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07:57 PM on 04/27/2011
I forgot to comment on this gem. Correct me if I'm wrong, but I think Bernie Sanders leans Keynesian. Keynesian's believe that government deficit spending when the economy is performing below potential is investing in the economy. But then Sanders goes on to contradict himself.

"The cash likely was lent back to Uncle Sam in the form of Treasuries and other debt "instead of using the Fed loans to reinvest in the economy," Sanders added."
who are you jivin' with that cosmic debris?...
07:44 PM on 04/27/2011
we need to know...did they or didn't they????
07:50 PM on 04/27/2011
See it depends. When you have a maturity mismatch your return will depend on changes in the slope of the yield curve. The author is identifying the strategy to go "short" short-term rates (borrowing from the Fed) and "long" long-term rates (buying nominal coupon Treasuries). The banks will earn a profit anytime the spread between long- and short-term rates narrow (flattening of the yield curve). However, in periods when the yield curve steepens, banks lose money borrowing from the Fed at short-maturities and lending to the Treasury at long-maturities.
who are you jivin' with that cosmic debris?...
09:23 PM on 04/27/2011
thanks much.....its those darn yield curves that hold the mystery....
Facebook is EVIL
04:47 PM on 04/27/2011
Banks? How about banker's wives? Read the "Real Housewives of Wall ST. " In this months Rolling Stone Mag. The wife of Morgan Stanley Chairman, Mrs Christy Mack and her BBF got a 250 Million Dollar loan from the Fed. Why? Because they are rich and they like your tax dollar.
give me liberty or give me death
06:15 AM on 04/28/2011
I am outraged over this...and anyone that can read and understand should be to:
Unborn, unchanging, undying Universe
02:06 AM on 04/29/2011
The Rolling Stone article distorts what TALF was about.  It was a lending program, not a gift program, and it made these loans to TALF-eligible investor groups to combat the deflationary effects of the loss of markets for credit-backed securities, to try to restore markets, not to give money away.
Retired man still active..
04:10 PM on 04/27/2011
Gee...ya think?
03:06 PM on 04/27/2011
There's nothing likely about it - it's a done deal. Not to mention each of the bond traders responsible for losing billions of dollars were all allowed to exit their profession with contracted-for millions.
08:43 PM on 04/27/2011
and still no consequences...
Scientist, Gonzo, Champion of the Poor
02:59 PM on 04/27/2011
Well, this about sums it up...

The fleecing is now complete. The Republic has become an Empire.
to the thunderous applause of the rich and those marching to their cause.
01:55 PM on 04/27/2011
"During one three-month period in 2009, Bank of America borrowed more than $48 billion at rates ranging from 0.25 to 0.5 percent. Meanwhile, the largest U.S. lender tripled its holdings of Treasuries and other taxpayer-backed debt to about $15 billion -- securities that yielded 3.5 percent."

Right. So you borrow $100 billion from the Federal Reserve for 4 weeks. You spend all the money buying 10-year Treasury securities. Then in 4 weeks when the 10-year Treasury securities have paid you $0 in cash how do you repay the $100 billion loan to the Fed?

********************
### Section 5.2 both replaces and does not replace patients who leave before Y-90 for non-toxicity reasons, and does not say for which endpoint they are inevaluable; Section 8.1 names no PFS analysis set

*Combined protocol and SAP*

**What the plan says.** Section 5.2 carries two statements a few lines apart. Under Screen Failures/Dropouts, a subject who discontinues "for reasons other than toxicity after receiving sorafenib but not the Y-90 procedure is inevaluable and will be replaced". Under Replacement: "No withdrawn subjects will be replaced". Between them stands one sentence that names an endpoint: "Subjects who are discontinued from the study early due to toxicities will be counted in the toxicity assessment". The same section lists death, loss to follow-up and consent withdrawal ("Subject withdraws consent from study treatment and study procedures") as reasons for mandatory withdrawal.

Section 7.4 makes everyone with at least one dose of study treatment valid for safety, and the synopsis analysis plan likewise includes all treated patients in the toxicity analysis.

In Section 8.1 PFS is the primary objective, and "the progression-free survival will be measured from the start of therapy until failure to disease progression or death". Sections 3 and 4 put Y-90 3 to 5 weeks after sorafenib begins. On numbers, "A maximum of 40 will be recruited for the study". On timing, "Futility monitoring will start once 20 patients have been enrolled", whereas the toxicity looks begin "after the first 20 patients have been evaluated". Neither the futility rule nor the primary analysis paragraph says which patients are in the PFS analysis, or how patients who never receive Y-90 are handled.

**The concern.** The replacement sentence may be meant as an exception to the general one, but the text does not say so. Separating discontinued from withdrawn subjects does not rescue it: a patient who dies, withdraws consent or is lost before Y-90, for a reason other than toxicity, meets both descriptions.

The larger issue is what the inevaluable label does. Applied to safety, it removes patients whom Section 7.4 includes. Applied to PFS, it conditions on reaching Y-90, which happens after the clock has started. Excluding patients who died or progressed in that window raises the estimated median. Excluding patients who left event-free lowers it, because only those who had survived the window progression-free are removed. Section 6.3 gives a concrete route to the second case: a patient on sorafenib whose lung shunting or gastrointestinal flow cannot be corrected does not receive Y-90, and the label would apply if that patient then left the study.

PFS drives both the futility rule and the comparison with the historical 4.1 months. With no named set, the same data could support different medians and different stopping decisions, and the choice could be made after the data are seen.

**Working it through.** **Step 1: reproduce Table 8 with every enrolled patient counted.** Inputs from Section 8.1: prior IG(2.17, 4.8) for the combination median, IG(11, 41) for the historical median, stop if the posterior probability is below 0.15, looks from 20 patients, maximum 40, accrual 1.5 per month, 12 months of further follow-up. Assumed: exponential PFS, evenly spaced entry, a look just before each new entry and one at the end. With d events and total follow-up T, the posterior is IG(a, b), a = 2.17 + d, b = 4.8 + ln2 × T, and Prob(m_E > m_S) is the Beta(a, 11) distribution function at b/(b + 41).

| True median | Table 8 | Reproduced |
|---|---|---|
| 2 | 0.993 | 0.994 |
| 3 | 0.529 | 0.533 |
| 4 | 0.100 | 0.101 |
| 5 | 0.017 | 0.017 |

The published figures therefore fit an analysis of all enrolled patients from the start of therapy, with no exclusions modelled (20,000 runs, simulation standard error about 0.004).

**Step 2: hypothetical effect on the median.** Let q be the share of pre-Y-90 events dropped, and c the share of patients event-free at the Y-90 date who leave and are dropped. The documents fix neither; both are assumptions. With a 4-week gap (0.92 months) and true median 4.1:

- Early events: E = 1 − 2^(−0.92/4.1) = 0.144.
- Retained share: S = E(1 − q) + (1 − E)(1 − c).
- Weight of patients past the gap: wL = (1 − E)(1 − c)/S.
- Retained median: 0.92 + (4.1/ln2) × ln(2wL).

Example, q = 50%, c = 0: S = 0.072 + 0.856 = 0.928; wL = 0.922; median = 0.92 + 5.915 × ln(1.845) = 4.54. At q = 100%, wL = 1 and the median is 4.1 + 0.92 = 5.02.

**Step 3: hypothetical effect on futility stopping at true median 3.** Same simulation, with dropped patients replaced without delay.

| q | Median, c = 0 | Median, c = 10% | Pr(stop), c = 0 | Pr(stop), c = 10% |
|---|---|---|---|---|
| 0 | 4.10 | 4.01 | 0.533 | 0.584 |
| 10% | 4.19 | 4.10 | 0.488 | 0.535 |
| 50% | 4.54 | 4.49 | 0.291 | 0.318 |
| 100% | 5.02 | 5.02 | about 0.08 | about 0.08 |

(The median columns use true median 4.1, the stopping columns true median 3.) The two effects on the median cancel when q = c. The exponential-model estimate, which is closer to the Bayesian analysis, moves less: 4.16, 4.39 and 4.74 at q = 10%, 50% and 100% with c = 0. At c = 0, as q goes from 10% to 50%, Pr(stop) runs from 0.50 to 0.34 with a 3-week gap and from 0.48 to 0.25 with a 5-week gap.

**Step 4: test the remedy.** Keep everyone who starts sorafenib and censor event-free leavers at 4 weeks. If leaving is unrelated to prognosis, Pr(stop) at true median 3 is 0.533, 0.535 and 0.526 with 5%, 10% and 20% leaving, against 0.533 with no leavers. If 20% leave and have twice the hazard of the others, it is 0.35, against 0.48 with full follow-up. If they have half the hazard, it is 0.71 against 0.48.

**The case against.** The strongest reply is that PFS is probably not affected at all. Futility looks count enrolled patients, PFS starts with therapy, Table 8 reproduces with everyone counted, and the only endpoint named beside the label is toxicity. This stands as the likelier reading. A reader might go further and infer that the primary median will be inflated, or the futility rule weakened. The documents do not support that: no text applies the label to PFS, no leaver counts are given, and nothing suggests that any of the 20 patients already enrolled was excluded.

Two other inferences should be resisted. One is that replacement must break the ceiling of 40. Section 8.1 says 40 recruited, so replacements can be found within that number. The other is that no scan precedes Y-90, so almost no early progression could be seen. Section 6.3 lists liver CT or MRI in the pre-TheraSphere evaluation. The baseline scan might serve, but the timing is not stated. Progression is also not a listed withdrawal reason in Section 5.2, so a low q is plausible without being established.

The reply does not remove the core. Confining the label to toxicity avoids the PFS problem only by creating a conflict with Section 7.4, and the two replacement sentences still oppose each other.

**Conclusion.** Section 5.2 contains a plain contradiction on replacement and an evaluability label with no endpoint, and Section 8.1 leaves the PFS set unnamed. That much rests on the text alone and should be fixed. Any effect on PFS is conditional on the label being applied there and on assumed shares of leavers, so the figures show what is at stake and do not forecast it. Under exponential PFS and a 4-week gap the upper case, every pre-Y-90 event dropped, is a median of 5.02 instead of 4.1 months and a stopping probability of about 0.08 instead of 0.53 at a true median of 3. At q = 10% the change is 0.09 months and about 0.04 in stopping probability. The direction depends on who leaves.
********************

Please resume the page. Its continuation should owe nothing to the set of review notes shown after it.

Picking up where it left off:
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Enough TEA already!
02:04 PM on 04/27/2011
CDO and CDS and pieces of loans from different borrowers packaged for investors. What happens to these packages when loans is payed off but not the entire package?

Maybe the answer to your question is simple - "Money laundering"
02:06 PM on 04/27/2011
Ever heard of the bond market? Buy, sell, trade.
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Enough TEA already!
02:10 PM on 04/27/2011
What is it called when you give someone the money you print to buy your investment products you sell?
02:12 PM on 04/27/2011
And if the price of the 10-year Treasury has declined? Oh that is right. The author is not describing risk-free arbitrage.
01:20 PM on 04/27/2011
Yes - this is faux capitalism at its best or crony capitalism (the likes of al capon would have a hay day with this bushel of cash) at its worst. so all of our tax dollars goes to bank welfare and wars…. is that how you want your tax dollars spent? i think we should get to vote on how our tax dollars are spent - not let the congress and senate 'speak' for the people. yes - they are certainly speaking for the people - the people (because corporations are now people) who line their palms with big bucks. and this is the country that sets the bar for all other countries to achieve? good job america…but remember, we elect these creeps into office and their job is to keep the public poor, stupid, out of work, in debt, and off message……they get As for achieving that objective.
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Enough TEA already!
02:09 PM on 04/27/2011
There are "People" and "Consumers" one group is covered by the constitution of the country and the other is not. The people are the farmers and the consumers are the crop. Financial harvesting at its best, because you only need to plant the crop once and forever reap the benefits.
12:33 PM on 04/27/2011
this is stealing from the American people. why didn't they put oversight into the bailouts? i'm getting so frustrated with this phony capitalism. I think they should of failed instead of get our money and prosper. i THOUGHT this was suppose to help them help us not give billions in bonuses to millionaires. where's the beef?
12:40 PM on 04/27/2011